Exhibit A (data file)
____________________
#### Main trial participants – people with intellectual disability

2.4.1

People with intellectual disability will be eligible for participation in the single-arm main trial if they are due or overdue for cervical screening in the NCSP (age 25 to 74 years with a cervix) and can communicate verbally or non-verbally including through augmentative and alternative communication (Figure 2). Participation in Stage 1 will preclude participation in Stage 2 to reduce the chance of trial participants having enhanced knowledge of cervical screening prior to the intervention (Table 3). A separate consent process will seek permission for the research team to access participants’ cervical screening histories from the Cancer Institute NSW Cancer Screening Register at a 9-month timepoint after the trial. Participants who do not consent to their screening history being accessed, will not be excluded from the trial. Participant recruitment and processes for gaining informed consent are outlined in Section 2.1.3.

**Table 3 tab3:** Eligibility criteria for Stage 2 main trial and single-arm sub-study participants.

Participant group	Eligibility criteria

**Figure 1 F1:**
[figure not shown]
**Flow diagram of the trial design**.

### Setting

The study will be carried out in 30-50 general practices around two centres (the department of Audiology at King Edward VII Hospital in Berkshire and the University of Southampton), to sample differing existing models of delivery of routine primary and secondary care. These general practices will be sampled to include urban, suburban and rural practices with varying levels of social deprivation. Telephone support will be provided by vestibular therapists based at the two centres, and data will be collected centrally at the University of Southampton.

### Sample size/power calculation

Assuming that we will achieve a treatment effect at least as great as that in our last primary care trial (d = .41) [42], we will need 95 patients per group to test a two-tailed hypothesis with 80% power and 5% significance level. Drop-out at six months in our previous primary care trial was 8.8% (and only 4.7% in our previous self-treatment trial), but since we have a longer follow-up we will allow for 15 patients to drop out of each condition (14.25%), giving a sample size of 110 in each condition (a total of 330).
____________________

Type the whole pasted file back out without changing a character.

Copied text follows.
#### Main trial participants – people with intellectual disability

2.4.1

People with intellectual disability will be eligible for participation in the single-arm main trial if they are due or overdue for cervical screening in the NCSP (age 25 to 74 years with a cervix) and can communicate verbally or non-verbally including through augmentative and alternative communication (Figure 2). Participation in Stage 1 will preclude participation in Stage 2 to reduce the chance of trial participants having enhanced knowledge of cervical screening prior to the intervention (Table 3). A separate consent process will seek permission for the research team to access participants’ cervical screening histories from the Cancer Institute NSW Cancer Screening Register at a 9-month timepoint after the trial. Participants who do not consent to their screening history being accessed, will not be excluded from the trial. Participant recruitment and processes for gaining informed consent are outlined in Section 2.1.3.

**Table 3 tab3:** Eligibility criteria for Stage 2 main trial and single-arm sub-study participants.

Participant group	Eligibility criteria

**Figure 1 F1:**
[figure not shown]
**Flow diagram of the trial design**.

### Setting

The study will be carried out in 30-50 general practices around two centres (the department of Audiology at King Edward VII Hospital in Berkshire and the University of Southampton), to sample differing existing models of delivery of routine primary and secondary care. These general practices will be sampled to include urban, suburban and rural practices with varying levels of social deprivation. Telephone support will be provided by vestibular therapists based at the two centres, and data will be collected centrally at the University of Southampton.

### Sample size/power calculation

Assuming that we will achieve a treatment effect at least as great as that in our last primary care trial (d = .41) [42], we will need 95 patients per group to test a two-tailed hypothesis with 80% power and 5% significance level. Drop-out at six months in our previous primary care trial was 8.8% (and only 4.7% in our previous self-treatment trial), but since we have a longer follow-up we will allow for 15 patients to drop out of each condition (14.25%), giving a sample size of 110 in each condition (a total of 330).